Inter-process communication on Windows Containers

Background

Legacy monolith applications that are built to run on single beefy server can take advantage of containers to simplify the deployment model and also potentially opens possibility to re-architect piece by piece without triggering a complete rewrite. I ran into a scenario where I am considering wrap up a large monolith (with many threads in it) into multiple containers and introduce some mode of execution. Therefore, each container instance runs a specific mode of operations and leads to a micro-service-based architecture in future. Splitting into containers is rather easier, but then I needed to introduce an IPC mechanism to enable communication between these container instances. In this post, I will write some IPC options that I have exercised in these scenarios.

The application is written in .net framework; therefore, I couldn’t use .net core and Linux machines. I have only investigated windows containers. I have tried following technologies for IPC and did some bench marking on latency.

Environment and Hardware specs

Most of these IPC technologies (e.g. TCP, gRPC, Web Sockets) also allow remote invocations, but I have only tried on single machine- as that’s what I wanted to investigate. I have run these benchmarks on windows 10 client machine with following configuration:

BenchmarkDotNet=v0.11.5, OS=Windows 10.0.18362

Intel Core i7-8650U CPU 1.90GHz (Kaby Lake R), 1 CPU, 8 logical and 4 physical cores

[Host]: .NET Framework 4.7.2 (CLR 4.0.30319.42000), 32bit LegacyJIT-v4.8.3815.0

Windows Container: Quick refresh

Windows Server containers provide application isolation through process and namespace isolation technology. That is often referred to as process-isolated containers. A Windows Server container shares a kernel with the container host and all containers running on the host. These process-isolated containers don’t provide a hostile security boundary and shouldn’t be used to isolate untrusted code. Because of the shared kernel space, these containers require the same kernel version and configuration.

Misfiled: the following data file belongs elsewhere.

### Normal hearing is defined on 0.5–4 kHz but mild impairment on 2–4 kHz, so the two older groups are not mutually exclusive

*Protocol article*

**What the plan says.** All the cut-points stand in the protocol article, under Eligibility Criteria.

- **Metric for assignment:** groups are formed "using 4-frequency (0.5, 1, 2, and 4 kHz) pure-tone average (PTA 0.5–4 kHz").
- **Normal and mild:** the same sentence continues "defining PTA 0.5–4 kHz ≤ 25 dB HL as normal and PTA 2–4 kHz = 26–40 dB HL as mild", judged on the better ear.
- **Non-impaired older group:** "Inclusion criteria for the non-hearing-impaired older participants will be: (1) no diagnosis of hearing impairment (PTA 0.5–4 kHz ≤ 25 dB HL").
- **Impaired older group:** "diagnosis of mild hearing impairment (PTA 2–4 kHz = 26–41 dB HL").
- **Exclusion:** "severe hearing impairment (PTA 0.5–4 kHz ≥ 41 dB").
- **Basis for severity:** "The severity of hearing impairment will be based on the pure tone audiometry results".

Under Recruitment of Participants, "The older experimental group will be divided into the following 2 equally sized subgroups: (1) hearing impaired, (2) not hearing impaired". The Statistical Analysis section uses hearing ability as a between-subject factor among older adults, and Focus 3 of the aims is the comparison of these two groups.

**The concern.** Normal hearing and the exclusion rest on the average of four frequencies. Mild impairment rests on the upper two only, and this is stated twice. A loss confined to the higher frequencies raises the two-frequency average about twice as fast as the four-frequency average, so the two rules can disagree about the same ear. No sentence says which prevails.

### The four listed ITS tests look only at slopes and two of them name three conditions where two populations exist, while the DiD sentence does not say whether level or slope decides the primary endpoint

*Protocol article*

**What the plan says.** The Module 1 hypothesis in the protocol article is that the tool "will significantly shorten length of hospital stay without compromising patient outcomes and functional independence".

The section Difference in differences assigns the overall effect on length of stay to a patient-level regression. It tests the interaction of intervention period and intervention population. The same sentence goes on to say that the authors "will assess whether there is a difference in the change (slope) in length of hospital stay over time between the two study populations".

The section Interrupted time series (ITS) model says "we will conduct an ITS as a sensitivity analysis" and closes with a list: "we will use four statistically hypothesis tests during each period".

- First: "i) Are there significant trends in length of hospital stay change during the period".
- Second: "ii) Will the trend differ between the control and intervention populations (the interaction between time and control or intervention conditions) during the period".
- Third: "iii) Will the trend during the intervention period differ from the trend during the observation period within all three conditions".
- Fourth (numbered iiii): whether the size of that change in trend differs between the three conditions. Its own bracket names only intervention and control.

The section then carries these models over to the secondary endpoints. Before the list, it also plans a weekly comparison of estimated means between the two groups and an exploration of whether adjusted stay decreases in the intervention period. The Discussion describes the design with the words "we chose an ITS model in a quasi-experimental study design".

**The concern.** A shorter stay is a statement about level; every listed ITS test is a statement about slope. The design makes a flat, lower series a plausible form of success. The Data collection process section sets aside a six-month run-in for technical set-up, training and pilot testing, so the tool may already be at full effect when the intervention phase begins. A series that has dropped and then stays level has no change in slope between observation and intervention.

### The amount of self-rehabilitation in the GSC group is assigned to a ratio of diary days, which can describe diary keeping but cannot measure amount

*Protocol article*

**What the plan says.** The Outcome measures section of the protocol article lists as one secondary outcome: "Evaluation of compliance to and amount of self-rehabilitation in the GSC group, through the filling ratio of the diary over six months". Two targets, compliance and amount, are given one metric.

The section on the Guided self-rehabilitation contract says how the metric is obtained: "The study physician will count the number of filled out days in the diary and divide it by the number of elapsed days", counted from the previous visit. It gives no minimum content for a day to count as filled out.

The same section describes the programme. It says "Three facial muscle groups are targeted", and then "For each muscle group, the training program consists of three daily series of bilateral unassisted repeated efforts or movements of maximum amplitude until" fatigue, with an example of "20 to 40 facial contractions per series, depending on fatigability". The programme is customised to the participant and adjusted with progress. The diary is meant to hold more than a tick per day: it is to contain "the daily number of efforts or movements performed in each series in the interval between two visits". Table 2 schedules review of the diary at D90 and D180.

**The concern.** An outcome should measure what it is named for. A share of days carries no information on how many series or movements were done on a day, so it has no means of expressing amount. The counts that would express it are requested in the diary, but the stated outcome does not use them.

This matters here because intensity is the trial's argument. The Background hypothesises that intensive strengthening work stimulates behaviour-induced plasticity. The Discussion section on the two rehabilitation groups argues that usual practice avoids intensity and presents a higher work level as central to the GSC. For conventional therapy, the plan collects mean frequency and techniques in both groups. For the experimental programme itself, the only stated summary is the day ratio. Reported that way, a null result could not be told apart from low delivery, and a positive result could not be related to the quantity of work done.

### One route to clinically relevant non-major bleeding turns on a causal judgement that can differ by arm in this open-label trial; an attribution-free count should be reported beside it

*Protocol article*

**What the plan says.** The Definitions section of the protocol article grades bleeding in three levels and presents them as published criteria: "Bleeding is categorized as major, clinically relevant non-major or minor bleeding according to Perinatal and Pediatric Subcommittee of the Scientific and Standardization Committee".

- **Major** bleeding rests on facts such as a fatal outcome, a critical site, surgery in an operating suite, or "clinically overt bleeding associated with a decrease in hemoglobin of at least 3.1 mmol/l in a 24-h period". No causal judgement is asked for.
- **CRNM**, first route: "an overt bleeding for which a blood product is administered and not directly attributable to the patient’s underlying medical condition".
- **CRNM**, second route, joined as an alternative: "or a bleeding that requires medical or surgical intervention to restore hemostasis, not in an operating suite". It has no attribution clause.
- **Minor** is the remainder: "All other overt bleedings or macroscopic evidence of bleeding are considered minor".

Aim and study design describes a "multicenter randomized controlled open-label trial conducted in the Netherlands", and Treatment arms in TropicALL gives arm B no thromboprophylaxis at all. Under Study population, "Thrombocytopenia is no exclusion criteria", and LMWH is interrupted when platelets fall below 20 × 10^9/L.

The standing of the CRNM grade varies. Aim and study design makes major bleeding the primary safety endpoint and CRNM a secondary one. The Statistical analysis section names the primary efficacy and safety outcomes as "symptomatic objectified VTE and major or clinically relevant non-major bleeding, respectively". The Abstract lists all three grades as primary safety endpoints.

However, windows containers also provide a different type of isolation – called Hyper-V isolation. Hyper-V isolation expands on the isolation provided by Windows Server containers by running each container in a highly optimized virtual machine.

HyperV conainers
Windows Container Hyper-V isolation

In this configuration, the container host doesn’t share its kernel with other containers on the same host. These containers are designed for hostile multi-tenant hosting with the same security assurances of a virtual machine. Since these containers don’t share the kernel with the host or other containers on the host, they can run kernels with different versions and configurations (within supported versions). For example, all Windows containers on Windows 10 use Hyper-V isolation to utilize the Windows Server kernel version and configuration.

Running a container on Windows with or without Hyper-V isolation is a runtime decision. We can initially create the container with Hyper-V isolation, and then later at runtime choose to run it as a Windows Server container instead.

I have run the IPC stack for each technology in three different setups.

  • Bare metal (running on my windows 10 client)
  • Two containers (server and client) running in Hyper-V isolation (–isolation=hyperv)
  • Two containers (server and client) running in Process isolation (–isolation=process)

Measure/benchmark

IPC – by its nature is a non-deterministic operation. Hence, I wanted to measure and focus on latencies in my investigation instead of throughputs. I created some IPC handshake applications that exchanges approximately 1 KB of message from client to server. I ran it in different frequencies (>10000 times) and measured the percentiles.

And of course, I am running Docker for Windows with following version:

docker-version

WCF TCP/IP Channel

TCP channel is probably the most commonly used binding in WCF applications. Here I have the simple WCF server and client that sends some bytes over the wire. TCP is a connection-based, stream-oriented delivery service with end-to-end error detection and correction. Connection-based means that a communication session between hosts is established before exchanging data. A host is any device on a TCP/IP network identified by a logical IP address.

The sample hosts a TCP server and waits for clients to connect. Once the client is connected, client sends 1KB bytes to the server for a n number of times.

WCF server

WCF Client

Running it on bare-metal:

TCP bare-metal

Now running it inside two containers (server and client) in Hyper-V isolation:

TCP-HyperV